The Aria also has the connectivity field duly covered with support for 3G, HSPA, Wi-Fi, Bluetooth and A-GPS. The phone also has an optical joystick, and a 2 GB microSD card comes pre-bundled with the device. The phone runs on Android 2.1, and will feature the popular HTC Sense UI.

The device has a 1300 mAh capacity battery, with a quoted standby battery life of up to 15.5 days. The HTC Aria will be available from June 20th onwards across all retail stores for $229.99. Users also get a $100 mail-in rebate from AT&T in the form of AT&T Promotion Card.

Apple iPhone 4 Official Network Providers Confirmed In 7 Countries!

All set to buy the iPhone 4? Well its better you know which carrier will be selling the iPhone 4 in your country before you start saving money for the new iPhone 4.   iPhone 4

In the U.S, AT&T is the official iPhone 4 carrier. Yes, users still won’t be able to use the iPhone 4 legally on the Verizon network. Users need to pay $199 for the iPhone 4 16GB version in the U.S. Along with the $199; they also need to sign a two-year contract with AT&T. In Germany, T-Mobile remains the exclusive iPhone network carrier.   T-Mobile will also be offering the iPhone 4 in Netherlands. In Japan, Softbank will be the official iPhone 4 network carrier.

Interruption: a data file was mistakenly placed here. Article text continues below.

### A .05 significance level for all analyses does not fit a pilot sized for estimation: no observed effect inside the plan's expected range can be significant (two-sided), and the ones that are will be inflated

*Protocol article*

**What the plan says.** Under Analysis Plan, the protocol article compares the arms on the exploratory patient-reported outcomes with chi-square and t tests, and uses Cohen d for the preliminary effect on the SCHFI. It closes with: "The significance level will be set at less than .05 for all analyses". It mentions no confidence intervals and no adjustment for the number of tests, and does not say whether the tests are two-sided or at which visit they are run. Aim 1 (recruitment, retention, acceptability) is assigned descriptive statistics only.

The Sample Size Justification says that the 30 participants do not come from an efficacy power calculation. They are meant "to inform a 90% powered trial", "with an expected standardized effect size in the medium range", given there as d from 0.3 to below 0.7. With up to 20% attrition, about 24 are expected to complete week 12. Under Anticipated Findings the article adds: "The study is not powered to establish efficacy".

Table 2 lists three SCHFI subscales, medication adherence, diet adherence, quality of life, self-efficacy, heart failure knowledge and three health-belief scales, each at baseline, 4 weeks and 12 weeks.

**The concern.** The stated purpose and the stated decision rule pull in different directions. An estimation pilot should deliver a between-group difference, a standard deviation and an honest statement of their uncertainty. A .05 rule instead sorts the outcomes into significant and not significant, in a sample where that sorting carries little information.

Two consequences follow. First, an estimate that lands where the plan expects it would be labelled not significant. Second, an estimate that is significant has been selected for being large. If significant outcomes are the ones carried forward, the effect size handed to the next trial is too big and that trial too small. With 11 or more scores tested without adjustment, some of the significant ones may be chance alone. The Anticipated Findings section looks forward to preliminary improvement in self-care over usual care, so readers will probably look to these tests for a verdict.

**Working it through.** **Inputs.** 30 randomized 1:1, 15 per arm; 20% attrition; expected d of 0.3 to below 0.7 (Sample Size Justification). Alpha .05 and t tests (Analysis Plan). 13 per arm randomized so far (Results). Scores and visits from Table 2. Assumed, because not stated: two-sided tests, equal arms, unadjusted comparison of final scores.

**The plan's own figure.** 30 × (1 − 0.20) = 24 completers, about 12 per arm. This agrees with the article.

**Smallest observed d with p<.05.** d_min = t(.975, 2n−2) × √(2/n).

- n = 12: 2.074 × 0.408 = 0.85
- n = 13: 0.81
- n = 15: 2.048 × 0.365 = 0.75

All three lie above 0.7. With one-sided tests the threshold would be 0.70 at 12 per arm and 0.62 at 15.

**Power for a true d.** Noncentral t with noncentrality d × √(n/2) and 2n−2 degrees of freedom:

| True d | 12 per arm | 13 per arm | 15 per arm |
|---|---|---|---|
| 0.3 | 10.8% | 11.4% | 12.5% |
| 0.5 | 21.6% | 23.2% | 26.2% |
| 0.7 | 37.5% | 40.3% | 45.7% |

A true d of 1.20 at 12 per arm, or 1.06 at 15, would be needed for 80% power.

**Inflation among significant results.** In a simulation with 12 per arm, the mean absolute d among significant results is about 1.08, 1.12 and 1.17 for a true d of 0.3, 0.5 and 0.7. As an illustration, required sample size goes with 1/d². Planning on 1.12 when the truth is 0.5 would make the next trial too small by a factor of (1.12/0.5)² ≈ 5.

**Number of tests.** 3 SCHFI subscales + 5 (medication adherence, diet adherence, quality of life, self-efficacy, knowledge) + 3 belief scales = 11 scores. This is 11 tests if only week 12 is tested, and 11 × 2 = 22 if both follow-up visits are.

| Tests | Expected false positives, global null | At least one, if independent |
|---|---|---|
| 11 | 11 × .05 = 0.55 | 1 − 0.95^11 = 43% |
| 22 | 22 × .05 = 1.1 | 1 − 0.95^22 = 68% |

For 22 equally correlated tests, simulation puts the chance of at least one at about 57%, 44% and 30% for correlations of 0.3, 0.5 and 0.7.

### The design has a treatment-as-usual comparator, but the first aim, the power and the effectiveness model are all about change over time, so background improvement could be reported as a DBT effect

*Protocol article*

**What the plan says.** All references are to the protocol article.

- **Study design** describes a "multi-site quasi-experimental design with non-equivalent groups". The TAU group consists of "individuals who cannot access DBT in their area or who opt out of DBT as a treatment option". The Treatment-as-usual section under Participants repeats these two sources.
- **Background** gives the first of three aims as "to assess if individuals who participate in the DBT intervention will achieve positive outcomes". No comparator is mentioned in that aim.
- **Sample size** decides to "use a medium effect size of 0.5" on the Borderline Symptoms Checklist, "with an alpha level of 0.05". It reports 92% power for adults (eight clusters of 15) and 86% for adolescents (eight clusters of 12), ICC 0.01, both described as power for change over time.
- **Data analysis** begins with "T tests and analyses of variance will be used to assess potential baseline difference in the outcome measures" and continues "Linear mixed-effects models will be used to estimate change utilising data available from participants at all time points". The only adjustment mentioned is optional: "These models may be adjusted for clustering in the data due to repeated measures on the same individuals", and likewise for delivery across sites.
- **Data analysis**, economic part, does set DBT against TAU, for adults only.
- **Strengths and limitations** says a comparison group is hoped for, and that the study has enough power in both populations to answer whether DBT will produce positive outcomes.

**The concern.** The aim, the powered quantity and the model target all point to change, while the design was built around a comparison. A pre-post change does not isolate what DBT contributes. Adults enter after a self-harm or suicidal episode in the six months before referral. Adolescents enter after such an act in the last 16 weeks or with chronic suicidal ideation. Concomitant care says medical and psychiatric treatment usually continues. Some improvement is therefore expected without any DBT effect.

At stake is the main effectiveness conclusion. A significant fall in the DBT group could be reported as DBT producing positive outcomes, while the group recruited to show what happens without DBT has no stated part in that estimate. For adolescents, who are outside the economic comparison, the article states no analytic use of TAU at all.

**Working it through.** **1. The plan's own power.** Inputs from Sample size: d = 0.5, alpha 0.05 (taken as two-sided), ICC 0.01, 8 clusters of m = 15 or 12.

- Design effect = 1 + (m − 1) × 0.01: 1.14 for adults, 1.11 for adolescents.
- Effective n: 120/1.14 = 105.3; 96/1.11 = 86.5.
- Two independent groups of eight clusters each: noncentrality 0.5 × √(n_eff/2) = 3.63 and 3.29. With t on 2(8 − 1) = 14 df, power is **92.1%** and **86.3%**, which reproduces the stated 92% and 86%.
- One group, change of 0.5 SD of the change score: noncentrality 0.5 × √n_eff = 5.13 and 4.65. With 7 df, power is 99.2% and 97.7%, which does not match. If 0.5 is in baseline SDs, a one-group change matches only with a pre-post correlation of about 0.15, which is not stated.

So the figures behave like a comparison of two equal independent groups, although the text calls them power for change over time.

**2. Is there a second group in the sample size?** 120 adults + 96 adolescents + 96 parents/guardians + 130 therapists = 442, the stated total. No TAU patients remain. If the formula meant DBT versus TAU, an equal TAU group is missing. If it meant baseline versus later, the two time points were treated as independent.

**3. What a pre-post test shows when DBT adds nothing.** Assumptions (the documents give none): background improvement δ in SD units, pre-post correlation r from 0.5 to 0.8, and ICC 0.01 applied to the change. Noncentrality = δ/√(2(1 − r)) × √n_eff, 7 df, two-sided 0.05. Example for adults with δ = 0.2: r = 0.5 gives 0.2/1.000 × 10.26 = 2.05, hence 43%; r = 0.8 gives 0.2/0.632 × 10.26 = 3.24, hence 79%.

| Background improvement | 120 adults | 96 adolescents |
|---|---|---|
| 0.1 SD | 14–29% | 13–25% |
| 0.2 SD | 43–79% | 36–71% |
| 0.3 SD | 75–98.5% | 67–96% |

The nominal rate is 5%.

In France, U.K and Canada users are spoilt for choices. In France, users have the option of Orange, Bouygues Telecom and SFR. However, until now, only Orange has confirmed that they will be selling the iPhone 4. In the U.K – O2, Vodafone and Orange will be offering the iPhone 4. In Canada, MobileSyrup has confirmed that Rogers, TELUS, and Bell will be offering the iPhone 4 to their users.

Except for Canada, the iPhone 4 will be launched on 24 June in the countries mentioned above. The pre-orders will begin from 15 June onwards. Apart from AT&T, no other operator has revealed their price tag for the new iPhone 4.

Nokia Launches The E73 Mode In The U.S; Available Exclusively On T-Mobile Network

Nokia has launched the Nokia E73 Mode in the United States today. According to Nokia,E73 Mode the Nokia E73 is a sober-suitedsuccessor to the Nokia E72. The Nokia E73 Mode is available exclusively across the T-Mobile network in the U.S. The specification of the Nokia E73 Mode is similar to that of the Nokia E72.